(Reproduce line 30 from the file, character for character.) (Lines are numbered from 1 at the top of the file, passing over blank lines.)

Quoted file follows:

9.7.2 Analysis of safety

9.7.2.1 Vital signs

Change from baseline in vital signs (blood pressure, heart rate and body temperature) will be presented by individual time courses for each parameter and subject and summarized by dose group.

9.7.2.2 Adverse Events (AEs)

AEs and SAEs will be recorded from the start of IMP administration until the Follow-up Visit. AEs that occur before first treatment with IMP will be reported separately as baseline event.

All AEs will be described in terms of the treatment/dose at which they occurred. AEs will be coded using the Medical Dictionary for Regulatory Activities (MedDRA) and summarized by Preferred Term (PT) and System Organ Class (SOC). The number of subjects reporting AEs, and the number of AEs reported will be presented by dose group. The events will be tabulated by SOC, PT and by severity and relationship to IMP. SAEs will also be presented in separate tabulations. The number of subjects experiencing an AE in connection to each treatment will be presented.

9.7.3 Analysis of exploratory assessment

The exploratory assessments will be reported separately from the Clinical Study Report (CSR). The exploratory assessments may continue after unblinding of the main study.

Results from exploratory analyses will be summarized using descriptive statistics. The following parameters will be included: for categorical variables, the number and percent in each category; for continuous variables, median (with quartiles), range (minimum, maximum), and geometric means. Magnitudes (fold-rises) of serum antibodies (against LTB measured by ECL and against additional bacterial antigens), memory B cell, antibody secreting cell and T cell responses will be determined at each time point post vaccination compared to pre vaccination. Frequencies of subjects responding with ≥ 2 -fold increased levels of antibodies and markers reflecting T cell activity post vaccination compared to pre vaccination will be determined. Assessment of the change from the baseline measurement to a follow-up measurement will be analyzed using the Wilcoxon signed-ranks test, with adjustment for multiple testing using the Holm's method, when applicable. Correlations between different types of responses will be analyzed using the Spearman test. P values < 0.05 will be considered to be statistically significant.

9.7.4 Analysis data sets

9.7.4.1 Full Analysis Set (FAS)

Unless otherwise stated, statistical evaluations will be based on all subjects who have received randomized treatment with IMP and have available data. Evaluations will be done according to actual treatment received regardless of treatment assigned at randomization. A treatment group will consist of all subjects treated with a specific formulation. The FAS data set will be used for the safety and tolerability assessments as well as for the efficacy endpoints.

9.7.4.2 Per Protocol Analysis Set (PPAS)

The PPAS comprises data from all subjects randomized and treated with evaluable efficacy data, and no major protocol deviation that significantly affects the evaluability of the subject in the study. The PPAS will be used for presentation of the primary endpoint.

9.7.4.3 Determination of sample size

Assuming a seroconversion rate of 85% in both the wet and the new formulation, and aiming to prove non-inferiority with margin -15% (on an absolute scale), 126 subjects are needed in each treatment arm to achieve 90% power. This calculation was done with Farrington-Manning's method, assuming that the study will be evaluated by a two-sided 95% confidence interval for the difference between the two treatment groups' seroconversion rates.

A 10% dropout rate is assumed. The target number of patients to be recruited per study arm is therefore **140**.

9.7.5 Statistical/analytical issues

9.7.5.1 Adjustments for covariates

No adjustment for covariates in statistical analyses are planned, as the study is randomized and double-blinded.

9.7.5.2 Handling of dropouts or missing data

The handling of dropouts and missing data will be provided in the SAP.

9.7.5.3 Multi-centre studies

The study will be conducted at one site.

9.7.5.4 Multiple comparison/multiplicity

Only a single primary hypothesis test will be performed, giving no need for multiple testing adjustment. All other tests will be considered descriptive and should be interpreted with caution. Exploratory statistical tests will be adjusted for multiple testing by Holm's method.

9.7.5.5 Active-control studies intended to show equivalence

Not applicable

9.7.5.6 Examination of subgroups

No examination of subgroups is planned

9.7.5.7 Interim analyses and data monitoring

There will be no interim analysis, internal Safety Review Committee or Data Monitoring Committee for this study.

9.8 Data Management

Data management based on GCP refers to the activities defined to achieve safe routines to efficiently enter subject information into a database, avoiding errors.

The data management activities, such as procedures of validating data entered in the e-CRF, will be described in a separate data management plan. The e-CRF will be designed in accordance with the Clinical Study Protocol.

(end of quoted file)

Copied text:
No examination of subgroups is planned